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Vote 100: Parliament launches celebration of 100 years of the vote in 2018


The suffragette flag has today been flying over Portcullis House, as the Houses of Parliament officially launches Vote 100 – a year-long programme of events celebrating a century of women’s voices in Parliament. 

2018 will see the anniversary of landmark moments in the journey towards universal suffrage and the representation of all citizens in Parliament. Throughout the year Vote 100 will celebrate these major milestones, and the contribution of women to politics in the UK, with a series of events, exhibitions and educational programmes. 
The celebrations will begin on 6 February 2018 to mark 100 years since the Representation of the People Act passed, allowing women to vote for the first time. 
In a partnership with Royal Holloway University, Parliament will also launch a ‘massive open online course’ (MOOC) on women, Parliament and the vote, which will tell the story of the campaign for women’s suffrage in detail. 
An 'immeasurable contribution'
Baroness Maddock, Vote100 Advisory Group Member, said: “Women have made an immeasurable contribution in both Houses of Parliament but this has only been possible because of those who broke down the barriers. Since women were allowed to sit in the House of Lords, there have been six women Leaders; three women Government Chief Whips; and the first two Lord Speakers have both been women. But work must continue to ensure the gender balance is equal. I encourage men and women across the UK to reflect on the achievements of the suffrage movement whether that’s through holding an EqualiTea or by visiting the Voice and Vote: Women’s Place in Parliament exhibition. ”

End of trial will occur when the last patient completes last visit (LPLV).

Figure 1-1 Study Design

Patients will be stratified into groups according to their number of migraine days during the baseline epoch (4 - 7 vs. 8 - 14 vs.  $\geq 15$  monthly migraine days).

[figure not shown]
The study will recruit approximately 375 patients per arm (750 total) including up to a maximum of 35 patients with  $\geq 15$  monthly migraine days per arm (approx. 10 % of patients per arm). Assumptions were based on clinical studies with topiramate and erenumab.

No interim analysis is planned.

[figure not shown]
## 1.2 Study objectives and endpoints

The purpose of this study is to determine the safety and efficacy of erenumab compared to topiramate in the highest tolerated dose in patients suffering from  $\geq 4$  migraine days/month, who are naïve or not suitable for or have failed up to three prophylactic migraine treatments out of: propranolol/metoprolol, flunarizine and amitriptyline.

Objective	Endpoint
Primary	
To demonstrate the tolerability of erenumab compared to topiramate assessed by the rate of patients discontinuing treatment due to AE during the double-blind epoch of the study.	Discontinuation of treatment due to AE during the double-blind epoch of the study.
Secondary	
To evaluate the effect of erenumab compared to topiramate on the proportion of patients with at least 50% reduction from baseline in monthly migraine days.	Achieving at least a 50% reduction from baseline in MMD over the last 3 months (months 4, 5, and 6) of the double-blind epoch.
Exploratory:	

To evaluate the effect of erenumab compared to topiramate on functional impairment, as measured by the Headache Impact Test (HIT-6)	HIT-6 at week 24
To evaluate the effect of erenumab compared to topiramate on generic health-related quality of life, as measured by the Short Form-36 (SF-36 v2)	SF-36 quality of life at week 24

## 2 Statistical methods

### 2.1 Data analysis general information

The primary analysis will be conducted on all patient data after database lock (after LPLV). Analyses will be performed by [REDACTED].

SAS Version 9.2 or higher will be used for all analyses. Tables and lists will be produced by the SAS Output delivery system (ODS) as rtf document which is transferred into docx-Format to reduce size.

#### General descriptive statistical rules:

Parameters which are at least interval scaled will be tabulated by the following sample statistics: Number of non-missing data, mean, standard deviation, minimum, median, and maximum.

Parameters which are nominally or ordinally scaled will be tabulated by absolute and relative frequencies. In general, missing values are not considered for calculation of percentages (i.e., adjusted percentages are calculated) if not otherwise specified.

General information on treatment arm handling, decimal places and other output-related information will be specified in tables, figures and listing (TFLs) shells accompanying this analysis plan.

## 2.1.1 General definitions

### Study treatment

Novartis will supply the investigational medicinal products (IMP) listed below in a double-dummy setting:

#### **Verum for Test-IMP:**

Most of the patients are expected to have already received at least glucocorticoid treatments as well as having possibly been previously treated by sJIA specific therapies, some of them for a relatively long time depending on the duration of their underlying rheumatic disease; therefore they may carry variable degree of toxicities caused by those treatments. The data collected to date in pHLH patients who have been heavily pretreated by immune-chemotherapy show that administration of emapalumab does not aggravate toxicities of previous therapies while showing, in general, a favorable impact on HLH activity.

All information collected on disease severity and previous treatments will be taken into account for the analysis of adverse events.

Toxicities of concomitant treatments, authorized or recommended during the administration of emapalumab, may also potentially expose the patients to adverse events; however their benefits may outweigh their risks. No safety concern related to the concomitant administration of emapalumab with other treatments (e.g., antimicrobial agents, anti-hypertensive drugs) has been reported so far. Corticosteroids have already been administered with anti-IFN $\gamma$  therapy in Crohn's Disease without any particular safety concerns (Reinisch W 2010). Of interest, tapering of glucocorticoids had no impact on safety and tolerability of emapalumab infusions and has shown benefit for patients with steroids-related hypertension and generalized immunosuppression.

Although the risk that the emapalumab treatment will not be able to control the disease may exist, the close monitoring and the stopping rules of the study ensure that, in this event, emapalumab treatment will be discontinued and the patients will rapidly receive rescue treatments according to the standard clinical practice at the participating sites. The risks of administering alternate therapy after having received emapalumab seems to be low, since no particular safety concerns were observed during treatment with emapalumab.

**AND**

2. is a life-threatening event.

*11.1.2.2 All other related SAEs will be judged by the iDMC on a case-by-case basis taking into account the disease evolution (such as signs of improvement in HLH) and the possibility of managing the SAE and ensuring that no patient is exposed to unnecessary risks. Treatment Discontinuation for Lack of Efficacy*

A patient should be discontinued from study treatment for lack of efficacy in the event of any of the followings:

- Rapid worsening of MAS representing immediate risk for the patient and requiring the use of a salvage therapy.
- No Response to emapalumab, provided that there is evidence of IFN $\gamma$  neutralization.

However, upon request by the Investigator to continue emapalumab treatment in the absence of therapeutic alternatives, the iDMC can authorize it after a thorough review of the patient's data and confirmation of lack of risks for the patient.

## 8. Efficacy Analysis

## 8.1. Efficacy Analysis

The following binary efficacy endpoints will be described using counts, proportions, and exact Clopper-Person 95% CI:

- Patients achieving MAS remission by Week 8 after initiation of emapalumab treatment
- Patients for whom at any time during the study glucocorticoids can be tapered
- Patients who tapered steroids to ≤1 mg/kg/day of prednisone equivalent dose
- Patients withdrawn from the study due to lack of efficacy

Vote 100 exhibition
As part of Vote 100 Westminster Hall, the oldest part of Parliament, will host a major summer exhibition in 2018 titled “Voice and Vote. Women’s Place in Parliament”.  It will 'immerse visitors in women’s experiences of Parliament' from the 18th century to the present day, through sound, image and text. The exhibition will examine the 72-year campaign for the vote as well as the experiences of Nancy Astor MP and Baroness Wootton of Abinger, who were the first women to sit in the House of Commons and the House of Lords, in addition to the more than 400 women who serve as Parliamentarians today.
Other anniversaries in 2018 include:
  • 100 years since women first had the right to stand as an MP
  • 100 years since the 1918 election, the first where all men over 21 and some women over 30 had the vote
  • 100 years since the election of the first female MP
  • 90 years since women first had the same electoral rights as men
  • 60 years since the creation of life peerages allowing women to sit in the House of Lords

For more on the project, visit the Vote 100 website.






(Images: Suffragette flag flying over Portcullis House 14/07/17. Copyright Notice: © UK Parliament/ Mark Duffy; Women MPs on the House of Commons Terrace, 4 November 1931 Back row, left to right: Viscountess Astor, Helen Shaw, Mavis Tate, Thelma Cazalet, Sarah Ward, Ida Copeland, Florence Horsburgh Front row, left to right: Norah Runge, Gwendolyn Countess of Iveagh, Katherine Duchess of Atholl, Irene Ward, Mary Pickford, Copyright Notice: © Parliamentary Archives, HL/PO/RO/1/188; ‘Emmeline Pankhurst’ by John H. F. Bacon, chalk on paper, c.1908, Copyright Notice: © Parliamentary Art Collection WOA 5438)

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